Theses, Dissertations, and Capstone Projects

Year of Award

1990

Degree

Master of Science in Taxation (MST)

College

College of Business & Professional Studies

Degree Program

Taxation

Department

Business Administration

Keywords

consolidated, regulations, IRS, depreciation, E&P

Abstract

Earnings and profits(E&P) is important for tax practitioners. Undefined in the tax law, E&P impacts the taxation of some items. The courts have attempted to define it, but even they can't produce a universal definition. Generally, E&P is a measure of the income earned from a pure economic standpoint.

Earnings and Profits is used to (1) define a taxable dividend(Section 316) ; (2) adjust the tax basis in the stock held in other members(Reg. Sec. 1.1502-32); (3) determine the amount of deemed dividends for purposes of a deemed foreign tax credit under Section 902; (4) determine under Subpart F the income that otherwise would be tax deferred to be taxed as earned by the foreign subsidiary, and (5) determine upon disposition of foreign stock an amount of otherwise capital gain to be recognized as ordinary income. Finally, there are areas whose basis is believed to be founded on the E&P concept. The Adjusted Current Earnings(ACE) concept found in the alternative minimum tax(AMT) computation specifically mentions E&P by name in determining how certain income and expense items are treated for purposes of AMT.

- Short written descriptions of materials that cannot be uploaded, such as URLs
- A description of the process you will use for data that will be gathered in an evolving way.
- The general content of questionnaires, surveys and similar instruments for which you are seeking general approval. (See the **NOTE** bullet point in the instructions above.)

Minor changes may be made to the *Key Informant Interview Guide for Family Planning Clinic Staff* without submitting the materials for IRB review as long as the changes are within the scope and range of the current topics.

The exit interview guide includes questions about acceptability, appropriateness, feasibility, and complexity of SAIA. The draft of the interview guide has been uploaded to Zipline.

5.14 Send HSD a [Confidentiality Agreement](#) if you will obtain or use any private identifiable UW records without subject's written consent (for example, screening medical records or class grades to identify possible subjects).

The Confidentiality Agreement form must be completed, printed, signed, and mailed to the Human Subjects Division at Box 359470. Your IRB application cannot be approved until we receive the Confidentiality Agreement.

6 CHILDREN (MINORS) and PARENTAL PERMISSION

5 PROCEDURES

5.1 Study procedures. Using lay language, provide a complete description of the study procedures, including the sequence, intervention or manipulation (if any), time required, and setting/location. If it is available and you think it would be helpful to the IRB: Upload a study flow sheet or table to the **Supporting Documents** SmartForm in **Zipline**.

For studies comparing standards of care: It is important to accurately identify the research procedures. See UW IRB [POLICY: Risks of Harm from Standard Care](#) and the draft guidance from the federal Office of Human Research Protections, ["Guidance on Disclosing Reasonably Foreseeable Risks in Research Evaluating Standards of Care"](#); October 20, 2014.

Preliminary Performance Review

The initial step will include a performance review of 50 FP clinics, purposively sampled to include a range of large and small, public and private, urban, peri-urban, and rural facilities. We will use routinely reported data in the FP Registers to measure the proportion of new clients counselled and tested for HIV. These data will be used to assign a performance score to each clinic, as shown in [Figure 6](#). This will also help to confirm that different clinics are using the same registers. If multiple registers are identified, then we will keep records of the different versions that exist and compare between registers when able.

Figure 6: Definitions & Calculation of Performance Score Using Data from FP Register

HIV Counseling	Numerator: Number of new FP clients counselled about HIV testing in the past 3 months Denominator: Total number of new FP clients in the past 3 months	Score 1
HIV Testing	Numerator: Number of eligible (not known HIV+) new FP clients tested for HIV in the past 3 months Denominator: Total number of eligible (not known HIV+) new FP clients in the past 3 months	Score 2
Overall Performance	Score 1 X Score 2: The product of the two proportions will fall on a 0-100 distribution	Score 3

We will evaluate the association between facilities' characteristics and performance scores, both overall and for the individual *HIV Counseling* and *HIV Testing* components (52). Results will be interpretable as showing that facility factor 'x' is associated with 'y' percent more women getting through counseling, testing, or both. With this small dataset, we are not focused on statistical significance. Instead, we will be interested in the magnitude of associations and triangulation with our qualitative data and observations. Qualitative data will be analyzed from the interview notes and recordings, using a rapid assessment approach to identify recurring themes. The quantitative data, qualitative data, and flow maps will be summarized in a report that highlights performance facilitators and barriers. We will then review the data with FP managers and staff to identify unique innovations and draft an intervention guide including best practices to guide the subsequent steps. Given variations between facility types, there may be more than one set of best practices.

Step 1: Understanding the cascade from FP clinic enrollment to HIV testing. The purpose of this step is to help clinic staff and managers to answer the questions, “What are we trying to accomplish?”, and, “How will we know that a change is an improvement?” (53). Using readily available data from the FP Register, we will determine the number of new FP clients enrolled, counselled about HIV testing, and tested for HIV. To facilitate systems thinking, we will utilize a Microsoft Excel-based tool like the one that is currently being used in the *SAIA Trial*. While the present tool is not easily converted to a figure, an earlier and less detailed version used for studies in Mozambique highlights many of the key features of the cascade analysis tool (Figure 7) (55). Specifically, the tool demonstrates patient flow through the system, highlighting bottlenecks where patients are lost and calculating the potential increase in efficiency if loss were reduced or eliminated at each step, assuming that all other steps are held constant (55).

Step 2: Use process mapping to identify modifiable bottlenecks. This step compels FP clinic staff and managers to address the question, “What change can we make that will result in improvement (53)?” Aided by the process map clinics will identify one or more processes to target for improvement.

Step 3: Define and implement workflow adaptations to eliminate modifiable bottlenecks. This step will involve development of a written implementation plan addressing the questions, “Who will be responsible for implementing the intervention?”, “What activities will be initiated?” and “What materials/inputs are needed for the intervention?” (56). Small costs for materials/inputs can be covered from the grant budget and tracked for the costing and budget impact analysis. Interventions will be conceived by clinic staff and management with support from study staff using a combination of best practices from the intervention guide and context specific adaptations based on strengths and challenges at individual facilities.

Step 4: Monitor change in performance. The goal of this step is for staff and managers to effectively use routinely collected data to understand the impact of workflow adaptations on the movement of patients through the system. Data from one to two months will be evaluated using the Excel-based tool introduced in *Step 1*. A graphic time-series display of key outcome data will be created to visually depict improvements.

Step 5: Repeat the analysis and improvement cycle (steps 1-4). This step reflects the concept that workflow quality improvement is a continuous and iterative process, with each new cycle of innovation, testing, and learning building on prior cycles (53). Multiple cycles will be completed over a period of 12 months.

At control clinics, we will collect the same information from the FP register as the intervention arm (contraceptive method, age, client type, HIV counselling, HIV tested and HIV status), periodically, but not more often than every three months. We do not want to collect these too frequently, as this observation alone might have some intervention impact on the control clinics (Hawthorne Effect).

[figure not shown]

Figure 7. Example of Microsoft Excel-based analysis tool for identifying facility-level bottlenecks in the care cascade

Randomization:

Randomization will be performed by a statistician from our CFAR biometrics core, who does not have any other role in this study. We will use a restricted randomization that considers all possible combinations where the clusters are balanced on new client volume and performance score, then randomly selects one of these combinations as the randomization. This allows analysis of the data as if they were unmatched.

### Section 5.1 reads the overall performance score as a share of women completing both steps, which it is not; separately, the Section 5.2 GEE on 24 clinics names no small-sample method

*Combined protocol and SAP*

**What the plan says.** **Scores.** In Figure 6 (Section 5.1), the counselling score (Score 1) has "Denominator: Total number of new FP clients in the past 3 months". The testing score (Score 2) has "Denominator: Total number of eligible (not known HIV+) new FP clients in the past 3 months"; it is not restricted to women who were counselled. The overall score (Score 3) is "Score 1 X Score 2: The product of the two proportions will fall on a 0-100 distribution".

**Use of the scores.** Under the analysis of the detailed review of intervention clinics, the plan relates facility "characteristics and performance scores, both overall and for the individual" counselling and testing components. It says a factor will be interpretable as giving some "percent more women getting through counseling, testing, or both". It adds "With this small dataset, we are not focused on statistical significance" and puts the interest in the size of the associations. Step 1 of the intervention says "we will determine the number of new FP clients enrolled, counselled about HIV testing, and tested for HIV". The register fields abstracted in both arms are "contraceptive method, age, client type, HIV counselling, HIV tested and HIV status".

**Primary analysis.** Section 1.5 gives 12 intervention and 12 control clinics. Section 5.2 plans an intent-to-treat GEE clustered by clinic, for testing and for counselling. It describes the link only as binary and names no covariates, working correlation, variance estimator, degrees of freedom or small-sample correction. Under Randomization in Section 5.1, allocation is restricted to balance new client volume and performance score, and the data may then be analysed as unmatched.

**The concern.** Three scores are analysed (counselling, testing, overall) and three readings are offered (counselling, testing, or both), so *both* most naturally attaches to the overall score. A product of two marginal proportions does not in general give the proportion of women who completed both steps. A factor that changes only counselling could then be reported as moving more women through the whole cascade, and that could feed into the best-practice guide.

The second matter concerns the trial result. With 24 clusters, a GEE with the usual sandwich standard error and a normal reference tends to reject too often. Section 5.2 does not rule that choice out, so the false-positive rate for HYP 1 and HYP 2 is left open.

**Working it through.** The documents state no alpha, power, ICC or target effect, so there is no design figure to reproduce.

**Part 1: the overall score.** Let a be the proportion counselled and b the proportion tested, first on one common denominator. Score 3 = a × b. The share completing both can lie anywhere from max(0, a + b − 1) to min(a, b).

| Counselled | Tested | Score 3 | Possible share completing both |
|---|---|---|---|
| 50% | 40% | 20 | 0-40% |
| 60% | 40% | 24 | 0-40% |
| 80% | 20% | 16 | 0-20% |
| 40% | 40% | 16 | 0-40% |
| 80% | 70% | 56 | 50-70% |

The mechanics of computing E&P is based upon the economics of the activity. This thesis examines certain items that appear in E&P calculations and states the proper treatment and the support for that treatment. This paper or portions of it, could be removed and placed in each practitioner file requiring E&P computation.

The filing requirements for E&P are few. An annual Form 5452 is required for those corporations paying dividends in excess of their E&P. Bookkeeping is required to be maintained for future support of nontaxable or ordinary income treatment as well as support for basis determination upon future sale.

Document Type

Restricted Thesis

Creative Commons License

Creative Commons Attribution-No Derivative Works 4.0 License
This work is licensed under a Creative Commons Attribution-No Derivative Works 4.0 License.

Restricted

Available to Fontbonne users only. Please log in with your id + password.

Free My Thesis

If you are the author of this work and would like to make it openly accessible to all, please click the button above.

Share

COinS